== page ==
If you are interested in additional advanced features, want to receive a detailed analysis of all the following health metrics, and need your wearable to track more than just your health, a smartwatch would be the way to go.


    • Breathing rate
    • Resting variability
    • Skin temperature
    • Oxygen saturation
    • Movement notification
    • Female health tracking
    • Sleep monitor
    • GPS tracker
    • Receive calls, texts, and emails
    • Workable apps such as mobile payments and music storage

    So, how do you choose the brand? It all depends on personal preference, ease of use, style, and how many details of your health and fitness data you would like to analyze.

    Bear in mind, there may be various products within each brand, each offering something a little different based on when it hit the market. Here are some of the best fitness trackers and smartwatches in the market.

    The best thing about these wearables is that they all track your health and fitness from super simple to more advanced. Let’s compare a few statistics to see how each stack up against their competitor.

    1. Fitbit

      Price Range: $80 to $200

      Battery length between charges: up to 6 days

      Launched in 2007, Fitbit offers nine different models and 21 products to choose from, offering everything from a simple clip-on pedometer to fitness wristbands to the latest in the high-tech smartwatch. Easy to set up, sync to the app, and use immediately, each watch can meet the needs of basic use to high-tech statistical analysis.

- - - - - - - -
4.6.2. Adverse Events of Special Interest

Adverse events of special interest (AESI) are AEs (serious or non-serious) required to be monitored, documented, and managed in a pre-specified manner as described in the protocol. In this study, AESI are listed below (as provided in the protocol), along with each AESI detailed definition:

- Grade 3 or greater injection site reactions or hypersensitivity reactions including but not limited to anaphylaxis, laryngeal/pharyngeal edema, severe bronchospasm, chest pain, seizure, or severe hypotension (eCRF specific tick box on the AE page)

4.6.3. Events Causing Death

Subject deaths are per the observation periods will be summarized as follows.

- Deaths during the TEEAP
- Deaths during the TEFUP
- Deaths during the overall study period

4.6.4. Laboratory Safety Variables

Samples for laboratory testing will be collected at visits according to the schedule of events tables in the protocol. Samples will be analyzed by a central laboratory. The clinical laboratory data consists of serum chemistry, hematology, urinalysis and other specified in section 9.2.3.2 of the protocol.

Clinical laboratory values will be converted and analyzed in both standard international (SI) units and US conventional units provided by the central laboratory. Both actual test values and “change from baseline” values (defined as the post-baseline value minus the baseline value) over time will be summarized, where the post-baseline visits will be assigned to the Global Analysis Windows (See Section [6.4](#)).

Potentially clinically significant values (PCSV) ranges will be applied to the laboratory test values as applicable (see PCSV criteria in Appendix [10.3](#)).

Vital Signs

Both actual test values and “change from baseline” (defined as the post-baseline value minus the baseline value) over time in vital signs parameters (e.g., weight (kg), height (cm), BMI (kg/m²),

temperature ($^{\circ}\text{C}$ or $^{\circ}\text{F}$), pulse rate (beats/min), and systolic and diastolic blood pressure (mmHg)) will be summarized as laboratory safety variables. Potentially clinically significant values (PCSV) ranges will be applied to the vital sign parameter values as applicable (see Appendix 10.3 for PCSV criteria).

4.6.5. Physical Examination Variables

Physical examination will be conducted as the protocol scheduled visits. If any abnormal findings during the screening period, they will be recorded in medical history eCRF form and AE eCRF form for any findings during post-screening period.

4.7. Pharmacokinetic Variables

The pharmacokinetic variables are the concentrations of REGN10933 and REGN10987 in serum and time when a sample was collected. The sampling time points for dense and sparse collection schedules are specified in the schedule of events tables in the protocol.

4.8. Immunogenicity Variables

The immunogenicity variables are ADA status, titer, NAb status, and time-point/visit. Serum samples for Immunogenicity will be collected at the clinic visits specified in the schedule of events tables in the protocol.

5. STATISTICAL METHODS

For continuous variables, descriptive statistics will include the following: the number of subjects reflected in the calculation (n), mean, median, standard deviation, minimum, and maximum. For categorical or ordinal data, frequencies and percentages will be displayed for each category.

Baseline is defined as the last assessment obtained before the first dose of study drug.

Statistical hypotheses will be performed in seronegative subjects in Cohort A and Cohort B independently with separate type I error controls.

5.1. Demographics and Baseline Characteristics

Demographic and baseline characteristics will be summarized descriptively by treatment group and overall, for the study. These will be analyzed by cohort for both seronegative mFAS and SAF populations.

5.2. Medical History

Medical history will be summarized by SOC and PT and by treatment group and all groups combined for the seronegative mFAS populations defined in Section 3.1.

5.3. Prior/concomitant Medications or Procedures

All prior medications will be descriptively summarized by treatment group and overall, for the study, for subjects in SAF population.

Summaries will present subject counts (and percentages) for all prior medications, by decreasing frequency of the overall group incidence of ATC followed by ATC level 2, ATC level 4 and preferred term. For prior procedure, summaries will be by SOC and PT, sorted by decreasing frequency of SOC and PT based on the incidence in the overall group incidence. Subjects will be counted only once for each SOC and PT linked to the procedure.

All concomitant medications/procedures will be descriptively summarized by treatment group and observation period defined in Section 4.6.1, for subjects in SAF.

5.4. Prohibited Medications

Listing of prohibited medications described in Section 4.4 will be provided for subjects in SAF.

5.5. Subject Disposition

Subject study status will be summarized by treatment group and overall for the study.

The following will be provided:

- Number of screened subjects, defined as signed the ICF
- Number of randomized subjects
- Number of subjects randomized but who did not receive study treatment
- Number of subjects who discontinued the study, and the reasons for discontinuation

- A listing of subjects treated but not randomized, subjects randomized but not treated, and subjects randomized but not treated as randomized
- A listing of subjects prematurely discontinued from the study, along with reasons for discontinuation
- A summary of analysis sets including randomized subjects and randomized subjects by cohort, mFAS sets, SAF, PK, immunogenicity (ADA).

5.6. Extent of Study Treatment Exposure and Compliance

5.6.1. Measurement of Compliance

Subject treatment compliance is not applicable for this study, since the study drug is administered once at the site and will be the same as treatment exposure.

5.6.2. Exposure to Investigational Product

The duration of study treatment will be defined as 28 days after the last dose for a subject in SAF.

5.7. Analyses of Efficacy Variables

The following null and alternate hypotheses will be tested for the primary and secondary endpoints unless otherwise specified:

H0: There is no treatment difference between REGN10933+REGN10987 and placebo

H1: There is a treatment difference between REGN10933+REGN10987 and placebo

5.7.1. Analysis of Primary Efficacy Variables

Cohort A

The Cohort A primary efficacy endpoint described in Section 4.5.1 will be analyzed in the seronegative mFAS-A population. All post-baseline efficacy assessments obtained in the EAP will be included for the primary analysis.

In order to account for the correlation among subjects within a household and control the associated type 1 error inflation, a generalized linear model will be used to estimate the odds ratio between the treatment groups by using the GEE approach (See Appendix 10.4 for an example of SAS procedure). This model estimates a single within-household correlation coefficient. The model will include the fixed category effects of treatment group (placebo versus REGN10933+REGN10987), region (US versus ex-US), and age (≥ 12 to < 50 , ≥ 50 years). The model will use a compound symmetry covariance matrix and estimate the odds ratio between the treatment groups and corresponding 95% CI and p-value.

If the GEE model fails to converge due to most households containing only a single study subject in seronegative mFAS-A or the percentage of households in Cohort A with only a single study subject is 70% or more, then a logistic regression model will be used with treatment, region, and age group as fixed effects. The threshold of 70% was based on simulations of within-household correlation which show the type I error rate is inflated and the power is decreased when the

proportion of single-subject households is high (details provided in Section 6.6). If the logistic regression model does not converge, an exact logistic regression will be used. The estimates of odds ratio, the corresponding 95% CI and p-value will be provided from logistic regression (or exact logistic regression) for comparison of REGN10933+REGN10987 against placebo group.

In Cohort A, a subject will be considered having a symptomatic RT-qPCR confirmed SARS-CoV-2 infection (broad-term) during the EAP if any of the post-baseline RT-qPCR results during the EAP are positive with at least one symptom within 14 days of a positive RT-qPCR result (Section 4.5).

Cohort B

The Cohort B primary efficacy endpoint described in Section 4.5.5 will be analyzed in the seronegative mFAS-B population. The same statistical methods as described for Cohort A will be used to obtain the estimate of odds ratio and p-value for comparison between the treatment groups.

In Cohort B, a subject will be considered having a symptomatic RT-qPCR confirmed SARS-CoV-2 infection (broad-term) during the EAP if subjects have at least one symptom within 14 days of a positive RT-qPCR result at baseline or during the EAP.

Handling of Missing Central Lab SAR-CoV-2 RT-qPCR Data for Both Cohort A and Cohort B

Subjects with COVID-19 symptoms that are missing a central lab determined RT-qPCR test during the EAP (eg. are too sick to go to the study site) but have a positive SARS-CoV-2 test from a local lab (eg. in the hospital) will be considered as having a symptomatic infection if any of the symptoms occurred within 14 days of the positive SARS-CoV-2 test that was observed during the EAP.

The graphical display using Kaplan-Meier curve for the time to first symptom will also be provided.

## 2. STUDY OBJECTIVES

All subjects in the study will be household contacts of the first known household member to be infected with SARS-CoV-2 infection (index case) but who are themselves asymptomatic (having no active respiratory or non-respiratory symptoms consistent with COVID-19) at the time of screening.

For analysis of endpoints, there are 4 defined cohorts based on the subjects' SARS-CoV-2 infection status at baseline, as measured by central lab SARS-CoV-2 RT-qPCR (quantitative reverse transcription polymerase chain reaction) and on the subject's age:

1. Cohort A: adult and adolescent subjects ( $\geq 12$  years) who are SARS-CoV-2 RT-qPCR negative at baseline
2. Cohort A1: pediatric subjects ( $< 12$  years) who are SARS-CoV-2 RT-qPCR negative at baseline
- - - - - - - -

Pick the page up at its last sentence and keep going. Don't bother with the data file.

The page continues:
2. Apple Watch

        Price Range: $199 to $429

        Limited battery life between charges – charge every two days

        The Apple Watch is a multifunctional wellness tracker and phone on your wrist. Launched in 2015, Apple Watch offers two models with a slue of tech specs that change yearly.


        Prices are steep. It takes time to navigate with all the bells and whistles, but this watch has many unique features that most brands don’t offer. If you are a multi-tasker and are looking for a watch that could almost cook you dinner, this would be the one.

        3. Samsung Galaxy

          Prices Range: $60 to $350

          Battery life between charges – 2.5 to 4 days

          In 2014, Samsung introduced its first fitness wristband designed to be just an activity tracker, then later the smartwatch. With two models to select from (each having yearly updates), this brand offers all the above specs.

          One thing sets it apart from the rest: Samsung is the first smartwatch to measure body composition, namely Weight, Skeletal Muscle, Body Fat Mass, BMI (Body Mass Index), Water, and BMR (Basel Metabolic Rate).

          4. Polar

            Price Range: $90 to $500

            Battery life between charges – up to 4 days

            Polar is not just a fitness tracker but also a sports science and technology on your wrist. Polar offers heart rate monitoring, fitness tracking, and GPS sports tracking.

            This watch is great for athletes looking to improve athletic performance and exercise enthusiasts looking to improve their overall health. They are the leaders in heart rate monitoring and offer proprietary Smart Coaching technology. This technology turns your training data into personalized, actionable training guidance.


            5. Timex

              Price Range: $45 to $180

              Extended Battery life – 12 to 14 days

              Timex, the foundation builder for smartwatches, began in 1994 with a watch made for space flight for NASA. Timex has everything, from the basics of calorie counting, stopwatch, step counting, and distance traveled to ironman smartwatch capabilities with GPS tracking.